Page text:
According to a study led by researchers in the University of Queensland in Australia, prolonged periods of time regularly spent watching television could in the long term have negative effects on people’s health. So what is the impact of excessive television watching?
The impact varies depending on the number of hours of TV per week
Whether we stretch out in front of a television, a computer, or another type of screen, it is the duration for which we stay inactive that has an influence on our body’s health.
We already know that a sedentary lifestyle increases the risk of cardiovascular illnesses, as well as promoting snacking, obesity and diabetes. However, researchers have discovered a new health consequence of such inactivity.
The study, led by Natasha Reid, a PhD student in the School of Public Health in the University of Queensland, was the first to make the link between television habits and adults’ physical functions.
In order to establish this link, the team analysed data from a study on Australian lifestyle, diabetes and obesity. The study included 1,938 participants, aged from 47 to 58 years of age at the start of the study, and who were followed up for 12 years.
The participants were classified into 6 categories, depending on their habits and TV usage:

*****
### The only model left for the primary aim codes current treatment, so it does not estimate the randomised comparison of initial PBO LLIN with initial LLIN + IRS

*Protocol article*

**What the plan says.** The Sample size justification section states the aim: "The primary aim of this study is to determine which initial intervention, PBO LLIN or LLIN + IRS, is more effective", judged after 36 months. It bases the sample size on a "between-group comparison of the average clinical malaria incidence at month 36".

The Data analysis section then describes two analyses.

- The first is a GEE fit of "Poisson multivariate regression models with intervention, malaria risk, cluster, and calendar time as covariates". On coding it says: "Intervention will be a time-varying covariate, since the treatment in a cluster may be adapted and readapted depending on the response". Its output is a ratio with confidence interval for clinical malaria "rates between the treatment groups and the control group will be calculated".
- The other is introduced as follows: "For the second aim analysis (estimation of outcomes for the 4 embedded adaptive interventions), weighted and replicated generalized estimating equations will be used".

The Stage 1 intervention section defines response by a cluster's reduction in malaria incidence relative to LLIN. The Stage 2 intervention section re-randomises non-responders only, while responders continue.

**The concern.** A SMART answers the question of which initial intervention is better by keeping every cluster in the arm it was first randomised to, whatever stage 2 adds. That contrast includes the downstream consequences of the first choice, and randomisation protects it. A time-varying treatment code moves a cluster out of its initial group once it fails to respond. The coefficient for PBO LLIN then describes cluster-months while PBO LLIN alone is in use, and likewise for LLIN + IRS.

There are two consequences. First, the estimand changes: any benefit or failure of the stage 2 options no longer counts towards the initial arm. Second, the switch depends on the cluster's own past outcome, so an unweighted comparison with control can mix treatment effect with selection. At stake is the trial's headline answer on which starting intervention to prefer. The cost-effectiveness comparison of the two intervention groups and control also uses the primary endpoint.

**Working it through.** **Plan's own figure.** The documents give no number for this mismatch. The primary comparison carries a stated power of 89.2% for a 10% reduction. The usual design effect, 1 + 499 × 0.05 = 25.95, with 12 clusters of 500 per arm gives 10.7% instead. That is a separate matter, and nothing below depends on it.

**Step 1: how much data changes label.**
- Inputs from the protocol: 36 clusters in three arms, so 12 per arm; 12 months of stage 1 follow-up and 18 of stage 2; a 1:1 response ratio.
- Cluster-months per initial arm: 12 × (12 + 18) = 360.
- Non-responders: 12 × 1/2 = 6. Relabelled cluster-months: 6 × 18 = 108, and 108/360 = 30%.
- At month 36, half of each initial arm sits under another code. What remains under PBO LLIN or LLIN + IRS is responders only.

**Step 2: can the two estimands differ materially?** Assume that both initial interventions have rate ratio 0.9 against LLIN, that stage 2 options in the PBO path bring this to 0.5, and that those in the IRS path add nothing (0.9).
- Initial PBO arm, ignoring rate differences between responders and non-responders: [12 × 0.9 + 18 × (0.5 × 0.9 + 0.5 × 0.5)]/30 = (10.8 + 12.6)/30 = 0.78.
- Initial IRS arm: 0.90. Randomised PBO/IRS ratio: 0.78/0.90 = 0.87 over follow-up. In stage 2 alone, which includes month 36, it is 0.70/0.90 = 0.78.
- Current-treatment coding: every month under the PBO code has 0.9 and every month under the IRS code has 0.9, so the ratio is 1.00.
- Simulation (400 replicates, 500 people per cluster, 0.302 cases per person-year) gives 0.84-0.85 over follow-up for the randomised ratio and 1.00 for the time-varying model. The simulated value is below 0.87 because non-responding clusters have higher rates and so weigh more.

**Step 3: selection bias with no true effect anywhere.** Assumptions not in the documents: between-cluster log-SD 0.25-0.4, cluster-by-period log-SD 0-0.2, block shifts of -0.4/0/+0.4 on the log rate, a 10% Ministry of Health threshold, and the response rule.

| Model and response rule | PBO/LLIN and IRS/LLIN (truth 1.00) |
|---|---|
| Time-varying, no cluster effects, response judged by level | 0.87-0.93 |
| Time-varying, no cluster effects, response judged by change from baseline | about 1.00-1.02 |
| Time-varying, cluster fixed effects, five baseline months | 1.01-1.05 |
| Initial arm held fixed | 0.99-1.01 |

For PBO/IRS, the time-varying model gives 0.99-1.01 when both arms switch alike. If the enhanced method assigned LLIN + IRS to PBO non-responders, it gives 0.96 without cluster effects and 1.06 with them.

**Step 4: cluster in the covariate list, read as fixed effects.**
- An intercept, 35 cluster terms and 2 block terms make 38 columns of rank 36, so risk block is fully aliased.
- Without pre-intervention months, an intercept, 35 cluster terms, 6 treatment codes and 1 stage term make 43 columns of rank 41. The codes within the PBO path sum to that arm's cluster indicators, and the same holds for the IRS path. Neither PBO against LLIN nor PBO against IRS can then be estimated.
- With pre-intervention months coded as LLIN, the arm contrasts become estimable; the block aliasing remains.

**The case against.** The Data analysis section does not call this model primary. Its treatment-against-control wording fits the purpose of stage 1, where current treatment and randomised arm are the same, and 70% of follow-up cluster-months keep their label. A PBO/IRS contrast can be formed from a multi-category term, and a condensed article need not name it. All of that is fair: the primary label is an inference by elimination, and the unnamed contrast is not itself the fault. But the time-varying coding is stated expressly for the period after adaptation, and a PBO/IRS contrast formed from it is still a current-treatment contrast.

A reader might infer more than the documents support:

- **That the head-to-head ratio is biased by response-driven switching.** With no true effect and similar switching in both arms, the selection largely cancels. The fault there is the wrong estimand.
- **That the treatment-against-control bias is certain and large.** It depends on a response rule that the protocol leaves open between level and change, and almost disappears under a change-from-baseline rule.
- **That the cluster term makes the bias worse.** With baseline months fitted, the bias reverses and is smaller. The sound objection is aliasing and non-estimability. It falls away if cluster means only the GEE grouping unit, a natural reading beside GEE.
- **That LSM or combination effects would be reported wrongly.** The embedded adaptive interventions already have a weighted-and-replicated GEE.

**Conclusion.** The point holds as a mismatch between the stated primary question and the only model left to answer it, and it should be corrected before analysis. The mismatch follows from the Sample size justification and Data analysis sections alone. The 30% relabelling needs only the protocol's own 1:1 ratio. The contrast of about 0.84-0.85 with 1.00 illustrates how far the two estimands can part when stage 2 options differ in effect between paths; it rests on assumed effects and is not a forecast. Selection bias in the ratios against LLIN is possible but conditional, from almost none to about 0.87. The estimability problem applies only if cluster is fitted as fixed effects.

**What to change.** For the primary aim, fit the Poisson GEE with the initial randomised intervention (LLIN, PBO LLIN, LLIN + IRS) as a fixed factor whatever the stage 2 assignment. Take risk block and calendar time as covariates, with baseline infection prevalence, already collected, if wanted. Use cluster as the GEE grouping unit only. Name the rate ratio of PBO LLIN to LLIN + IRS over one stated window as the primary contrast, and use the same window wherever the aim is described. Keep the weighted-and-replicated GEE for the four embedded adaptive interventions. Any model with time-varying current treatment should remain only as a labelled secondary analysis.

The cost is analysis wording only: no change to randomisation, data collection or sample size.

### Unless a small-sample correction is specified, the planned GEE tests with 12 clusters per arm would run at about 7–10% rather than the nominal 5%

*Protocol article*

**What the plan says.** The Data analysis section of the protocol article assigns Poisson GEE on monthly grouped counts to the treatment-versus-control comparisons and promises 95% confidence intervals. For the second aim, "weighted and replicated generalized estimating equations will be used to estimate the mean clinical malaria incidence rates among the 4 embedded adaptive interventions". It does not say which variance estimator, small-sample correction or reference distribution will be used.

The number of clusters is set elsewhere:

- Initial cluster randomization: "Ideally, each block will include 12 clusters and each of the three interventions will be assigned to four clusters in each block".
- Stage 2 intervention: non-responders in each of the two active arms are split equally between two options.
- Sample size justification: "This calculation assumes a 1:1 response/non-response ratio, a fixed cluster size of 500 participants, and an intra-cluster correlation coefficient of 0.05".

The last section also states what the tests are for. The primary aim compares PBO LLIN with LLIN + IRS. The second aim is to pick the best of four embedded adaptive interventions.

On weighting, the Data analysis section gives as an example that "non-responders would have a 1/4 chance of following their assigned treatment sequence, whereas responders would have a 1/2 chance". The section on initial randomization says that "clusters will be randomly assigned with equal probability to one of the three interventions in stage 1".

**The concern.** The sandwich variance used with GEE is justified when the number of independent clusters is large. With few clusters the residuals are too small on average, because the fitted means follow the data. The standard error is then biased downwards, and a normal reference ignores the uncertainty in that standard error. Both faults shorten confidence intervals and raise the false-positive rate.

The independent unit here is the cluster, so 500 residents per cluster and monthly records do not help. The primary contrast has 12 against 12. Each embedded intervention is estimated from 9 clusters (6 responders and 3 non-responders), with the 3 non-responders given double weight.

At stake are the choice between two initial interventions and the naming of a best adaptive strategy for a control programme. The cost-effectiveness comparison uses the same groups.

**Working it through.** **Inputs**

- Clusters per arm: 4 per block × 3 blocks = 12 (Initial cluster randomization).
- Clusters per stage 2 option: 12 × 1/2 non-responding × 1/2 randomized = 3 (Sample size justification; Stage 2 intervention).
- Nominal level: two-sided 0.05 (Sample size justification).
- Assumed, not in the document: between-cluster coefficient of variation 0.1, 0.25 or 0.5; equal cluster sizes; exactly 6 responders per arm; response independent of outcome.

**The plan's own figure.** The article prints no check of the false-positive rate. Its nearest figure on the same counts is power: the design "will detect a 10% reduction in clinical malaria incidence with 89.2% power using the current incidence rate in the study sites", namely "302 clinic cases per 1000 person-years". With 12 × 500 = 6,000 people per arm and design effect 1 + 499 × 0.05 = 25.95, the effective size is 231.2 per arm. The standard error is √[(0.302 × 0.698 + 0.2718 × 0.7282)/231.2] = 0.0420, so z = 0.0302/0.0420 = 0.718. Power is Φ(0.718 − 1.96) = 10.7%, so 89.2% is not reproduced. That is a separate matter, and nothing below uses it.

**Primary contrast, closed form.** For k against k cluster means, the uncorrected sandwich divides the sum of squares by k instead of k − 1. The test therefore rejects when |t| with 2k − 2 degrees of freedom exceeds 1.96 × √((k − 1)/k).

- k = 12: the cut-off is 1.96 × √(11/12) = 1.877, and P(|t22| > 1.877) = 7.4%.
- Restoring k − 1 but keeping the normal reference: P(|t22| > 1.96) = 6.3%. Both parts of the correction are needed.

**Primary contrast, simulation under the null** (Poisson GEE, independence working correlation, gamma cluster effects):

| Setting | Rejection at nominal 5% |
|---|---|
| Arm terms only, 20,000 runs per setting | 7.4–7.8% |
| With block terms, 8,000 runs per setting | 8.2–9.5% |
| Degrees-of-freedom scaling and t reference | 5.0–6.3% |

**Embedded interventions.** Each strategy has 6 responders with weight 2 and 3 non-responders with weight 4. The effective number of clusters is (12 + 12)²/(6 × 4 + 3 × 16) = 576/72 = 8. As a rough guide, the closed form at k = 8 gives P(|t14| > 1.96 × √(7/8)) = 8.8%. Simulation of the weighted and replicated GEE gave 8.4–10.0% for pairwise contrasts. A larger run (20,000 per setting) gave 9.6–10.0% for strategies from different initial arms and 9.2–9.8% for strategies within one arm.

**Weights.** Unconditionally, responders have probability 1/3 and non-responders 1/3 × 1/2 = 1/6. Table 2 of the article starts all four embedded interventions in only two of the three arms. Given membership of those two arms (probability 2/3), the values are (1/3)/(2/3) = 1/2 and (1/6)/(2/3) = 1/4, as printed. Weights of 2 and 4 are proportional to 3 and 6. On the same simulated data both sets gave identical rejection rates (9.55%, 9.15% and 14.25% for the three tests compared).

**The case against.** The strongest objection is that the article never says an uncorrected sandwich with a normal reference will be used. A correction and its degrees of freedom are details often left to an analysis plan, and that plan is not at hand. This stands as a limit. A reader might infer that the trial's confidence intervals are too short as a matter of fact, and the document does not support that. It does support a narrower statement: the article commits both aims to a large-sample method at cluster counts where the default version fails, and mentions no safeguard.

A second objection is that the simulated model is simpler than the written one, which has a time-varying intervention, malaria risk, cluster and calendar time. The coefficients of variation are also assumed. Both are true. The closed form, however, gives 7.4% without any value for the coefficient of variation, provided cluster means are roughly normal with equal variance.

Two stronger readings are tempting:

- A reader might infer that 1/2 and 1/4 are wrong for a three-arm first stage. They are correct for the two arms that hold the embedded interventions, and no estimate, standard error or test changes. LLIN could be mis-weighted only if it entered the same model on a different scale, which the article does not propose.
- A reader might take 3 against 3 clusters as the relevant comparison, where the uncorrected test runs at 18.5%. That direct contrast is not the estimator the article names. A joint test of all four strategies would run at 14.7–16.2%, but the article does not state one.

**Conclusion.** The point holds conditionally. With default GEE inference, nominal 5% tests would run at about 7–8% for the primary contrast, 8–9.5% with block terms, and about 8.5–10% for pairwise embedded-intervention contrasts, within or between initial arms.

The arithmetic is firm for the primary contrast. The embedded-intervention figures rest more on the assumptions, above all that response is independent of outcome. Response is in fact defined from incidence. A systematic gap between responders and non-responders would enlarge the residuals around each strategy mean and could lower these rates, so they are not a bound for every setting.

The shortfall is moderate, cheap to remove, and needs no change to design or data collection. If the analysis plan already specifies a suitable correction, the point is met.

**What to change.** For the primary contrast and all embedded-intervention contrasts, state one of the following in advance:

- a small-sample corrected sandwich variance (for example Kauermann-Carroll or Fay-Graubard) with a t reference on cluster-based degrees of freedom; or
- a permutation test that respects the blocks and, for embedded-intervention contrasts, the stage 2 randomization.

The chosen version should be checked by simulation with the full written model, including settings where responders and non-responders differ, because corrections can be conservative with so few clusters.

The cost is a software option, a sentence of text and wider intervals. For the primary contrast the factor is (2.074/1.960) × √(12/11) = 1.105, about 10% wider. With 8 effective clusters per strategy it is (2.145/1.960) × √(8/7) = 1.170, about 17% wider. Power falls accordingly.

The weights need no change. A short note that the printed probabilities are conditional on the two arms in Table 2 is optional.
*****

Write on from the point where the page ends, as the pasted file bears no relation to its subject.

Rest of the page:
- Category 1) low and constant, less than 5 hours a week (9.7% of participants)
- Category 2) low and increasing (22.3%)
- Category 3) moderate and decreasing (13.5%)
- Category 4) moderate and growing (30.3%)
- Category 5) high and constant (18.9%)
- Category 6) high and growing, more than 30 hours per week (5.2%)
Almost one third of participants were classified as being in category 4, “moderate and growing”, with a growing weekly amount of time spent watching television, which was between 10 and 20 hours per week. Almost half of the participants, around 44%, made up categories 4 to 6, and watched a moderate amount or a lot of television, with a tendency for the time spent watching TV to increase over time.
The more TV we watch, the physically weaker we get
The study highlighted the fact that the more TV participants watched, the weaker their lower body muscles were.
In fact, the participants who watched the most television, at more than 10 hours per week, had the weakest muscles in their lower bodies 12 years after the beginning of the study.
After all having undergone a strength test looking at the knee extensors, “the people who watched little television in a constant manner had better results than the majority of other groups”, according to Natasha Reid.
According to Reid, the results of the study suggest that “excessive television watching is a problem that should be addressed as soon as possible in someone’s life, as solving this problem can change the person’s way of living, regardless of their age”.
You can find the results of the study on the website Medicine & Science in Sports & Exercise.